ODO = 83361

Leg = 303.2 mi

Gas = 7.7 gal

Distance = 1355 mi

Time = 18:19

AVS = 74.04 mph


Oklahoma City was a bit of a milestone for me, as I had never traveled that far on I-40 without stopping at least twice for the night prior to this trip.  I also knew that I was nearing my goal for the BBG.  That goal is all that kept me going to my next stop.  The thought of giving up and getting a room sprang up a number of times in the next 3 hours.  I wasn’t all that sleepy, and I had no problems maintaining wakefulness, but I was definitely beat from the many miles and hours on the road without a warm meal or long break.  I knew though, that I had to keep up the pace for a few more hours.  At least then I could then get some needed rest before starting the last half of my quest.  I tried to put the fact out of my mind that I would have to nearly duplicate today’s feat again tomorrow before I could rest again.


I-44 out of Oklahoma City becomes the Turner Turnpike in a few miles.  I soon found out that Turnpike means $$$.  The toll for me to continue my ride to sleep was $3.50.  I barely realized how much trouble these toll plazas would become as my ride unfolded into the EAST.  I’ll just say now that paying tolls from a motorcycle is a pain in the ass, at the very least, and a dangerous impediment to traffic flow under some circumstances.  Once on the “turnpike” I was able to make good time with virtually no traffic during the hours between 0200 and 0500.  This is the time of day I routinely enjoy traveling anyway, as most trucks are parked for the night in the rest stops and off/on ramps.  I revel in the freedom of having the road to myself. Sometime around 0400 CDT, I saw my GPS turn 1500 miles since starting my quest a little over 21 hours ago.  The first chance I had to get off the turnpike, now the Will Rogers Turnpike since Tulsa, OK, was in Afton, OK.  This is near the Oklahoma – Missouri border and close to Joplin, MO.  I paid the $2.25 toll for the ride from Tulsa.  A few miles from the Turnpike I found a quiet little mom & pop motel and checked in for a few hours of needed rest.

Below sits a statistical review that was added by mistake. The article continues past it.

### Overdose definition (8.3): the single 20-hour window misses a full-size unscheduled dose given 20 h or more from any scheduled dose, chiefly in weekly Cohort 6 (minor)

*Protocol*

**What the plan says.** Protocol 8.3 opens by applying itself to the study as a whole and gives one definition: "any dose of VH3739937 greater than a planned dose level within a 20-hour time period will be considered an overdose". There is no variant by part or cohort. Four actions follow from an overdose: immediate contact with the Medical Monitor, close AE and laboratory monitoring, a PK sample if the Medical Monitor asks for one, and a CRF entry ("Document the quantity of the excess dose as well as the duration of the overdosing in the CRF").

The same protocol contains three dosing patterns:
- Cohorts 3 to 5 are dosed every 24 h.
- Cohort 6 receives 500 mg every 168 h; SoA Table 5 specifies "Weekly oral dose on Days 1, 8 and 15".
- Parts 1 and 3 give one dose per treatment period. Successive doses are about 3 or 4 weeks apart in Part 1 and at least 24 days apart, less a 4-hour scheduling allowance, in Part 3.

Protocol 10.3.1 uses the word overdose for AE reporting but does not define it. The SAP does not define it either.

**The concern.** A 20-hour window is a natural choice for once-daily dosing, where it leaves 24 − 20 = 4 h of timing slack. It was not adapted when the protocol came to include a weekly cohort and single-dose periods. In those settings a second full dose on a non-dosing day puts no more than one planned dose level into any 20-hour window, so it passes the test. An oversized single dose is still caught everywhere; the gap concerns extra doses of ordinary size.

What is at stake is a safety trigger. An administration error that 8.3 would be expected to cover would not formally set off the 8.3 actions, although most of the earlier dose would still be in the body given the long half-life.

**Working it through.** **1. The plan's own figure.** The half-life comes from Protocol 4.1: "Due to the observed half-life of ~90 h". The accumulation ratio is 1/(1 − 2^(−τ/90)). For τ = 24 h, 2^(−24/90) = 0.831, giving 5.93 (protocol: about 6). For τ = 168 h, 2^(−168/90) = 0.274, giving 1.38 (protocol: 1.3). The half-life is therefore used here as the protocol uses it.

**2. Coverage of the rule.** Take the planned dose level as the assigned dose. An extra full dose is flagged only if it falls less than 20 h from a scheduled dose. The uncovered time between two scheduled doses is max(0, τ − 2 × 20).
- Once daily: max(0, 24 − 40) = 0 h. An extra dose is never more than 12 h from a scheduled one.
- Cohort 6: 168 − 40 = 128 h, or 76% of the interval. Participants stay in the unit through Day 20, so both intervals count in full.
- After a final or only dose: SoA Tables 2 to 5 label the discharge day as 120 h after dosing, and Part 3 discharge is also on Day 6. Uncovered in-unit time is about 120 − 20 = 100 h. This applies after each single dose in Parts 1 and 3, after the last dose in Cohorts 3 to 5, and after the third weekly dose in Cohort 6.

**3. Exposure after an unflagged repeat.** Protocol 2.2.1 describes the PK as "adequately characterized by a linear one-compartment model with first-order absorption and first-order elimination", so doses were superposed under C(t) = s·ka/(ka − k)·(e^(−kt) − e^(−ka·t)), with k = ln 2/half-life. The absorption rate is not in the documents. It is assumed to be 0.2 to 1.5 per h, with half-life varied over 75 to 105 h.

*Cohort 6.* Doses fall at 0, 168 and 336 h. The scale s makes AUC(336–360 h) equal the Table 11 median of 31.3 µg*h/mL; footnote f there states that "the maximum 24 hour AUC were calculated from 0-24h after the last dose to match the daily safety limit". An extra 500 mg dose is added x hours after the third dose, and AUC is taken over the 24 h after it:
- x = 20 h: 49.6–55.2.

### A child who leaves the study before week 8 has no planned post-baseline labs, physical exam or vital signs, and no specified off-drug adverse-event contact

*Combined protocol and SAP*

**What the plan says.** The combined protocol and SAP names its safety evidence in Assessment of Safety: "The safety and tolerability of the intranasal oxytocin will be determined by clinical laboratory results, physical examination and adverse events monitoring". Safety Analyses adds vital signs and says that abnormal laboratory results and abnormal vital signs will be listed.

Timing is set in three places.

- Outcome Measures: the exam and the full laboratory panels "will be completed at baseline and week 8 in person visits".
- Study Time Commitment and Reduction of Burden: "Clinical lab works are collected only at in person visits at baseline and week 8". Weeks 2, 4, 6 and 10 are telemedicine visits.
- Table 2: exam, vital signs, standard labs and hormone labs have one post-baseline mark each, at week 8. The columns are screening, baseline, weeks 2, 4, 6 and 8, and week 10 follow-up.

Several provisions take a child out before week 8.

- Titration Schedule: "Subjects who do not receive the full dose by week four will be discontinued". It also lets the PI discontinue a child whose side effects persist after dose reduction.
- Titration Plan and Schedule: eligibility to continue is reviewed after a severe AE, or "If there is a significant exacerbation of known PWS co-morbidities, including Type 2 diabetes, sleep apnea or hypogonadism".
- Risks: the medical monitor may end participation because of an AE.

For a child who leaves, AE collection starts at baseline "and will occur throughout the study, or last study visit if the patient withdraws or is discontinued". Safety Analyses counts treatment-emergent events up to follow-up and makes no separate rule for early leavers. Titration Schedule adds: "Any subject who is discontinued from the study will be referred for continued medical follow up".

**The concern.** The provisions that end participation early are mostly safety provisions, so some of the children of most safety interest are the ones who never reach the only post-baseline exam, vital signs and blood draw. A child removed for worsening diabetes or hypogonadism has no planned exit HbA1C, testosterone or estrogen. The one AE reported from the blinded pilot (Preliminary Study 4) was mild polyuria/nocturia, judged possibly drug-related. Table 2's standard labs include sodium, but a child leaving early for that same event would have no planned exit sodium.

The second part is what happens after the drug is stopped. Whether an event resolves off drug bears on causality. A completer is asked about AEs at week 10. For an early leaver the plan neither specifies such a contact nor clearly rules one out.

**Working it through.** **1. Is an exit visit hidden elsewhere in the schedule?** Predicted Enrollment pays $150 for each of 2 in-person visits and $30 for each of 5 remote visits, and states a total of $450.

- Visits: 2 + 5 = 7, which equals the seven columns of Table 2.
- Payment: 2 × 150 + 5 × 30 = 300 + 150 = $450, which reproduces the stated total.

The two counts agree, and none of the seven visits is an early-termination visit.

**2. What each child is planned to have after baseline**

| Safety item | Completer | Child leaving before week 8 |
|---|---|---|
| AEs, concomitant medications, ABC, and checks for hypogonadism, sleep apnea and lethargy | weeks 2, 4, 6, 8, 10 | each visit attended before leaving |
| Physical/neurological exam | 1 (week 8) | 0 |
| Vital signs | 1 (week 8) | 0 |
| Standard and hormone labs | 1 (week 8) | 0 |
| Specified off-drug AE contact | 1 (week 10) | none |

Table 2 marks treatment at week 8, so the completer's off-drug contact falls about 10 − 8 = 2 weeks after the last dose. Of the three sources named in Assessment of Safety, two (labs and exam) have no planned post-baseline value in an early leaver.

0504 CDT:  I checked into the Grand Lake Country Inn at 21751 S. hwy 69 in Afton, OK and collected a computer stamped and timed receipt to verify the end of my BBG.  I called Becci to let her know I was OK and had accomplished my first goal of a BBG.  She was elated.  She had also been awake since my start  over 21 hours ago!  She said she would call me in 4 hours to make sure I got up and going again.  I also set my Screamin’ Meanie trucker’s alarm for 4 hours.  We both caught a few hours of well-deserved and needed sleep.


ODO = 83548

Leg = 287 mi

Distance = 1542 mi

Time = 21:19

AVS = 72.34 mph


************** BBG1500 COMPLETED SUCCESSFULLY!!!!!!! *****************



10/10/02 Day two:

This day dawned early for me.  After a mere 3 ½ hours of sleep, I awoke before my Screamin’ Meanie alarm went off and showered.  After packing the bike, I made the short walk over to the café next to the motel and had a great hot breakfast of ham, eggs, hash browns, biscuits and gravy and hot coffee.  I also called Becci to let her know I was on the road again.  Total time for rest stop 5hr:45min.